In his book Marquesa: A Time & Place With Fish, Jeffrey Cardenas writes of the adrenaline rush of hooking a bonefish alone from a canoe and the reasons why some places need to be preserved. Cardenas spent one cycle of the midsummer moon—six weeks—on his old anchored houseboat the “Huck Finn” in the Marquesa Keys, an uninhabited atoll 25 miles west of Key West. His voice as a naturalist is as strong as his passion for fly-fishing.
Cardenas writes these great lines about being alone in nature:
“Sorting through the rubble inside the cabin of Huck Finn I realize I have no clue what day it is today. This pleases me immensely. There is no calendar aboard. I don’t—I won’t—wear a watch out here. I have fallen into the rhythm of a solar clock; I sleep when it’s dark, I wake when it’s light. I know each turn of the flood and ebb by the smell of the flats and the sound of the water lapping against the hull. The tide tables have vanished long ago under the books and papers and other debris in the cabin.
What day is it? Who cares. It’s a new day” (Cardenas 64).
Marquesa: A Time & Place With Fish was published in a limited printing, and the book is hard to find. Amazon has used editions starting at $144 and new copies for over $300! I’m grateful to Rachel’s dad for trusting me enough with this rare book. I feel obligated to share a few more lines of Cardenas simple, insightful prose before I return the book to its rightful owner:
“I flash on a scene I remember from years ago at the Key West charterboat docks. A fisherman had slain a gigantic tiger shark and the captain radioed the news back to the dock. A great assemblage of people gathered to await the sight of the vanquished beast. When the boat tied up alongside the dock the huge
carcass was splayed across the back deck. People gasped and commented on the heroic catch. How brave the captain and crew must have been to subdue this vicious maneater (close range 12-gauge shotgun holes were visible in the head of the shark). A gallows was set up on the dock and a noose put around the tail of the tiger shark. As it was winched up on the concrete pier people gathered closer, touching the skin of the great shark. The tail was winched higher so that there could be the appropriate photo made of the angler, the rod and reel, and the huge dead animal. It was a genuine circus atmosphere, up to the point where the gallows and pulled the shark’s body higher than its head. Gravity then forced the stomach contents to burst with great velocity out of the shark’s mouth. It was as if a 55 gallon drum of bile poured onto the dock in a torrent filling the shoes and covering the pants of the closest onlookers. And amid the screeching howl of people falling over each other to back away, there floated on the river of green bile and intact cormorant—the tiger shark’s last supper, vomited in death, the final indignity” (Cardenas 59-60).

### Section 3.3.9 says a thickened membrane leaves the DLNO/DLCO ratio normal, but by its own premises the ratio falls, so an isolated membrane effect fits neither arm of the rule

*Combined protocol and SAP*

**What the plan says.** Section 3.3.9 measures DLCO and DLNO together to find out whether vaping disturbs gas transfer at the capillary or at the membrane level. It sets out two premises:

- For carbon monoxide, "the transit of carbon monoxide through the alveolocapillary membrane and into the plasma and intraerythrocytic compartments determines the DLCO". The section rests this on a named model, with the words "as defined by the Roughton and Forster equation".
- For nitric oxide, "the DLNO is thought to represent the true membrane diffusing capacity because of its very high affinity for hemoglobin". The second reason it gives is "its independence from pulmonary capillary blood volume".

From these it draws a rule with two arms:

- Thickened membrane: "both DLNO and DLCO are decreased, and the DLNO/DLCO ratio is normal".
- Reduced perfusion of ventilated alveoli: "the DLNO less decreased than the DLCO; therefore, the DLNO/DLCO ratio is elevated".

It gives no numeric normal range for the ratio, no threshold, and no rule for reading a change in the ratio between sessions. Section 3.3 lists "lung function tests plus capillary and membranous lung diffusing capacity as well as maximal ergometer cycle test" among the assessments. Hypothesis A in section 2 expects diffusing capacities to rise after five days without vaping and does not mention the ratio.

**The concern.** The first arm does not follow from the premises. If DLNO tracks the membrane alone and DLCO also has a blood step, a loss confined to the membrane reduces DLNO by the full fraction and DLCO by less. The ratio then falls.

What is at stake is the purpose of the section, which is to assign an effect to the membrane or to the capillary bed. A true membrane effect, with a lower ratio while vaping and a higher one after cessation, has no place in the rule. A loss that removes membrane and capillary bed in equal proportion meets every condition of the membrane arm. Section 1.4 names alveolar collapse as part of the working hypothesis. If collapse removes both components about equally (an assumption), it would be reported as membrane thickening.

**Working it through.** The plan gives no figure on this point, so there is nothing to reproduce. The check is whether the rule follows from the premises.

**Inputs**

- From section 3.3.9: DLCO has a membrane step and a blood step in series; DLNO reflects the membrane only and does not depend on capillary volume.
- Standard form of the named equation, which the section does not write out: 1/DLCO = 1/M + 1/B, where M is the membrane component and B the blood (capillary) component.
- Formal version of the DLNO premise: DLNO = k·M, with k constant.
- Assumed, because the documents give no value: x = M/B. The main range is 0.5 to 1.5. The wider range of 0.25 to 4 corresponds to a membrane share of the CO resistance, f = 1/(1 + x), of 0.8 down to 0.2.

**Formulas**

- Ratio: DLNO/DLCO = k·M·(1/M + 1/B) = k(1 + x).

Cardenas is a catch-and-release guy. He writes that he rarely, if ever, keeps his catch, and in one scene describes what it feels like to hold a tired bonefish in his hands as it gains back enough energy to swim off.